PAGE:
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In honor of actor Andy Garcia and his (unintentionally) hilarious reaction to Sofia (Mary Corleone) Coppola's death scene in "The Godfather, Part III."
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1974 offseason

Posted 01-29-2018 at 08:35 PM by TommyJohn
Updated 07-05-2018 at 08:33 PM by TommyJohn

The White Sox had power enough to go around this season. They hit 135 home runs to lead the American league for the first time in their history. Dick Allen hit 32 to lead the team and league, his second AL Home Run Crown in three years, despite hitting his last home run on August 16 and playing his last game on September 8. Allen also sported 88 RBI and a .301 average.

Bill Melton overcame his midseason slump to hit 21 home runs and bat .242. Ken Henderson came back from his knee injury very nicely, playing in 162 games and garnering 20 home runs and 95 RBI. Carlos May hit a slump, following up his All-Star season with only 8 HR, 58 RBI and a .249 average.

Jorge Orta was a breakout star in 1974, his .316 average was good for second in the AL behind Rod Carew. Bucky Dent hit .274, had a .972 fielding percentage and finished second in AL Rookie of the Year balloting. Brian Downing saw action in the outfield and behind the plate. He hit .225 but showed potential by hitting 10 home runs.

Pitching was a mix of good and bad, despite the presence of two 20 game winners on the staff. Wilbur Wood (20-19, 3.60 ERA) was streaky, while Jim Kaat (21-13, 2.92) started out poorly before putting it together.

Bart Johnson, once sarcastically proclaimed "Rookie of the Year five years running" looked like he finally put it all together. In 18 starts he went 10-4 with a 2.73 ERA.

The relief corps had its up and downs as well. Terry Forster won AL Fireman of the Year honors by leading the league with 24 saves, but also blew his share of leads and went 7-8. Rich Gossage still had a blazing fastball, but went 4-6 with a 4.15 ERA. Skip Pitlock had a 4.42 ERA. Cy Acosta, who had great seasons in 1972-73, went 0-3 and was fatigued from being overworked during winter ball in the Mexican League. The team ERA was 3.94, 11th in the 12 team league.

The mediocre 1974 Sox did manage to draw 1,149,596. While they managed to break the million mark for the third year in a row, it was a decrease from the previous year. It also marked the first time since 1970 that the team drew fewer fans than the year before.

One piece of news that kept the Sox in the headlines was the job status of Harry Caray. The brash announcer's contract had expired at season's end, and word on the street was that Roland Hemond and Chuck Tanner were leaning on management not to renew it. "The Sunshine Boys" may have been able to force Stu Holcomb out, but even they were no match for the force of nature that was Harry Caray. The announcer was renewed with a healthy raise.

Unable to force Caray out, Hemond-Tanner turned their attentions to Harry's equally critical sidekick Rob Waller. Waller had learned well from the master, and on the last day of the season infuriated Tanner with his tough, no-nonsense questions during a live TV interview. Tanner had angrily stormed off, leaving Waller to fill in the airtime on his own, which he did by answering his own highly critical questions. Their pressure in this instance succeeded. Waller was not renewed for 1975, leaving the job of "Harry's Sidekick" once again open.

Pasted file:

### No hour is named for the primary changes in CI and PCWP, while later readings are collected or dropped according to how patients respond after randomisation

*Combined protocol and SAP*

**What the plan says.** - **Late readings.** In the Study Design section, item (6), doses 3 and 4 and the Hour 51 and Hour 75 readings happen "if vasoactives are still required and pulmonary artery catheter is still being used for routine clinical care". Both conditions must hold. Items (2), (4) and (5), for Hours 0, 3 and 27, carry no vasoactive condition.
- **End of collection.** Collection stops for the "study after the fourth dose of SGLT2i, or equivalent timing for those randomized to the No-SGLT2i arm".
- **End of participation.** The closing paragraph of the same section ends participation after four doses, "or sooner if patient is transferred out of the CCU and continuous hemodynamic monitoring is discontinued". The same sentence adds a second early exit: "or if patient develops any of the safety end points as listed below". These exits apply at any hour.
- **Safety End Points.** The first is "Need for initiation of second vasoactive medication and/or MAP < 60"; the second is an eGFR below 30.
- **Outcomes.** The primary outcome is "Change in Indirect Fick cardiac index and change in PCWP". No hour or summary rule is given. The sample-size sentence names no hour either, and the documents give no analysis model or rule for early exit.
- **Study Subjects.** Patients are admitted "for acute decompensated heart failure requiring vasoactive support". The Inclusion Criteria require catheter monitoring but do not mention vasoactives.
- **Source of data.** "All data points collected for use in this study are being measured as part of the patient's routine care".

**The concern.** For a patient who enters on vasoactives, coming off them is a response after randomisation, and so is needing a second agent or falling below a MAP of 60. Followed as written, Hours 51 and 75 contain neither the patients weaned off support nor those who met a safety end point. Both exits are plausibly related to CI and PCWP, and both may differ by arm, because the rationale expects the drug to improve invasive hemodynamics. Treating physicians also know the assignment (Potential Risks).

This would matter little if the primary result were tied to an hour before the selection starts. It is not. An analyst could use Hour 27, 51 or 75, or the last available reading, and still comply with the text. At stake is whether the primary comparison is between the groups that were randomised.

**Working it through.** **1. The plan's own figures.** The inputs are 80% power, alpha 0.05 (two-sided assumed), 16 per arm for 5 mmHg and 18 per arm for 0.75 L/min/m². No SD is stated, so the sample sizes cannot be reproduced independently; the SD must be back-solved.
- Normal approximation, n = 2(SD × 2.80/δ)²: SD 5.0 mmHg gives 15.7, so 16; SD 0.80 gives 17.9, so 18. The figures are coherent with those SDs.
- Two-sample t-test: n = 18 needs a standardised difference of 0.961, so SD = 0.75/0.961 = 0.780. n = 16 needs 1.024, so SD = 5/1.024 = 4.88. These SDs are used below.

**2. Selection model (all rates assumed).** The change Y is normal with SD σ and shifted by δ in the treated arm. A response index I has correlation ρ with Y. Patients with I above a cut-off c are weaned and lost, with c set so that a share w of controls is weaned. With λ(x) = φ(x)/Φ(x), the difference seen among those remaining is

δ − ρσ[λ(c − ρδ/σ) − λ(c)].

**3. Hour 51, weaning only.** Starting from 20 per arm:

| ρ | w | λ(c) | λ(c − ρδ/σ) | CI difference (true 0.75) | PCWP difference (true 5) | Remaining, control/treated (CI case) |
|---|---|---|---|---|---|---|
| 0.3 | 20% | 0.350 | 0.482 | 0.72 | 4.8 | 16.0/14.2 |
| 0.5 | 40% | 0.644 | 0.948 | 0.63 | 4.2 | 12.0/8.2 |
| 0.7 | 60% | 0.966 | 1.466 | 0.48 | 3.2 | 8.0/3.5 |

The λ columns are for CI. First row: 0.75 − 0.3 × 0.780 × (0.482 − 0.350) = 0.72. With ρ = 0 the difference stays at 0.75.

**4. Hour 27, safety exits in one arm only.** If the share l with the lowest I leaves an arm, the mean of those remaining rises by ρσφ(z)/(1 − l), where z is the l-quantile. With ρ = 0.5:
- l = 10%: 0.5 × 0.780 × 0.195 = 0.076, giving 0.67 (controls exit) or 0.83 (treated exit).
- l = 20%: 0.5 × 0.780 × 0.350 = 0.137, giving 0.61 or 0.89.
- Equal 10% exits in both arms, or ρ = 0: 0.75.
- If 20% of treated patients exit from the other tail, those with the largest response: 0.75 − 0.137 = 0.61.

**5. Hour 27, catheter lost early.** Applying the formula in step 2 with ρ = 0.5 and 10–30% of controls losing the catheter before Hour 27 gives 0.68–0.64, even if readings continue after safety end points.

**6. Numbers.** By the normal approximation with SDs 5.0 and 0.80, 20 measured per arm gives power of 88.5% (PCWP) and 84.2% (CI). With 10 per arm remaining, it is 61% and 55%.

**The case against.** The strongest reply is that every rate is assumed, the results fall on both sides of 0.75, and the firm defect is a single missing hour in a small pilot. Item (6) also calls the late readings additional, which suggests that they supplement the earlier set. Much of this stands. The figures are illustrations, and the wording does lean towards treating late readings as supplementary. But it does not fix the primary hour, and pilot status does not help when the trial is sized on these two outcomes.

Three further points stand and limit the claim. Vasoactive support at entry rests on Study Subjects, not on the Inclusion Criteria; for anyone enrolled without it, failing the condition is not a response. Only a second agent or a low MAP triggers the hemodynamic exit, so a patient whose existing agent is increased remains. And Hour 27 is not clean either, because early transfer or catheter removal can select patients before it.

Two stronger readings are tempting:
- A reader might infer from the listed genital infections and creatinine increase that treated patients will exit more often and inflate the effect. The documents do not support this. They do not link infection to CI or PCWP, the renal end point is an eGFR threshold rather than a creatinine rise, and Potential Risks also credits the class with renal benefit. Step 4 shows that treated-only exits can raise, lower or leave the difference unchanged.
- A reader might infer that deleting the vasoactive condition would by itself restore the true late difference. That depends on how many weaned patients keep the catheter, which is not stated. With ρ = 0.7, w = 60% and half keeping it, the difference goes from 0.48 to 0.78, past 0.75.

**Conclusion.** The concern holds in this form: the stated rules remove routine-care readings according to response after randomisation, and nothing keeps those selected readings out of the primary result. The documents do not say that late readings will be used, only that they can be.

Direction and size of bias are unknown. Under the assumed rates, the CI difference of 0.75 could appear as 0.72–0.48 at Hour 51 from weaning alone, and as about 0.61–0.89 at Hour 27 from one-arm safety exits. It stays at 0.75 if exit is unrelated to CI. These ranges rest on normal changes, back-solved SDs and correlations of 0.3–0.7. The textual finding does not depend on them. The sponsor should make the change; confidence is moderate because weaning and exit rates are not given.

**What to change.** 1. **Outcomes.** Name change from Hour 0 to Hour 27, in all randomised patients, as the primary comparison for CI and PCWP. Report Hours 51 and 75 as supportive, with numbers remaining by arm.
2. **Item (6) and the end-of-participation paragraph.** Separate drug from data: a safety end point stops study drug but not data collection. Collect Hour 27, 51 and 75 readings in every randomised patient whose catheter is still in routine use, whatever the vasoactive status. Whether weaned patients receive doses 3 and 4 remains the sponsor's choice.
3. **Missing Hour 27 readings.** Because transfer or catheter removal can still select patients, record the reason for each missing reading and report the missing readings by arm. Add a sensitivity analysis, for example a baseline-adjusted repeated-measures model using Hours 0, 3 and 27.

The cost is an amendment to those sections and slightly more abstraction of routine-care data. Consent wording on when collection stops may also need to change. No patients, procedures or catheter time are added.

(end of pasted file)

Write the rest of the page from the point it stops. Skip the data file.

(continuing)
Speculation continued to swirl around Dick Allen and whether or not he would return for the next season. In November Dick decided that he indeed would come back to the south side in 1975.

There was one hitch-John Allyn didn't want him back. Hemond shopped around for a buyer, but no teams were interested. Finally, in early December, Braves GM and ex-White Sox Eddie Robinson (like Allen a 1st baseman who had once held the single season team home run record) was willing to take a flyer on him. The Sox sent him to the Braves for some cash and a player to be named later-which some speculated might be knuckleballer Phil Niekro.

One week after the Allen trade, another star dropped off the map. Ron Santo called a press conference to be held in the offices of Torco Oil, where he worked in the Sales Department. The presser, held one year to the day of the big trade that sent him from north side to south side, saw Santo announce his retirement from baseball. Santo said he was tired of being treated like a "piece of furniture" by the Sox. He knew the end was near in late June when, in a game situation, Tanner lifted him for a pinch-hitter. That was it as far as Ronnie was concerned.

Santo had gone to the Sox with a smile on his face and a song in his heart, but quickly became disillusioned with Sox management. It started when he failed to beat out Bill Melton for the 3rd base job, forcing him to play out of position. He brooded about that. He also butted egos with Dick Allen. Allen saw Santo as an arrogant jerk and grew angry at his abuse of Jorge Orta. Santo saw Allen as a prima donna and would later describe an incident in which Allen, in the middle of a game, went to Tanner and told him he was tired, so Tanner slapped Allen on the butt and told him to take the rest of the night off. This wasn't revealed until years later. During the conference Ron said he had no problems with Allen.

Santo retired one year into a two year contract that was to pay him $123,000 a year. Later on he would boast of quitting and leaving all that money on the table, because his integrity was far more important. It also helped that the sales job with Torco paid him more than his baseball job.

Ron's retirement earned him a fawning article from the Tribune's Cubbie Fawner-in-Residence, Rick Talley, who showered Ron with praise for bringing "excitement" to Chicago.
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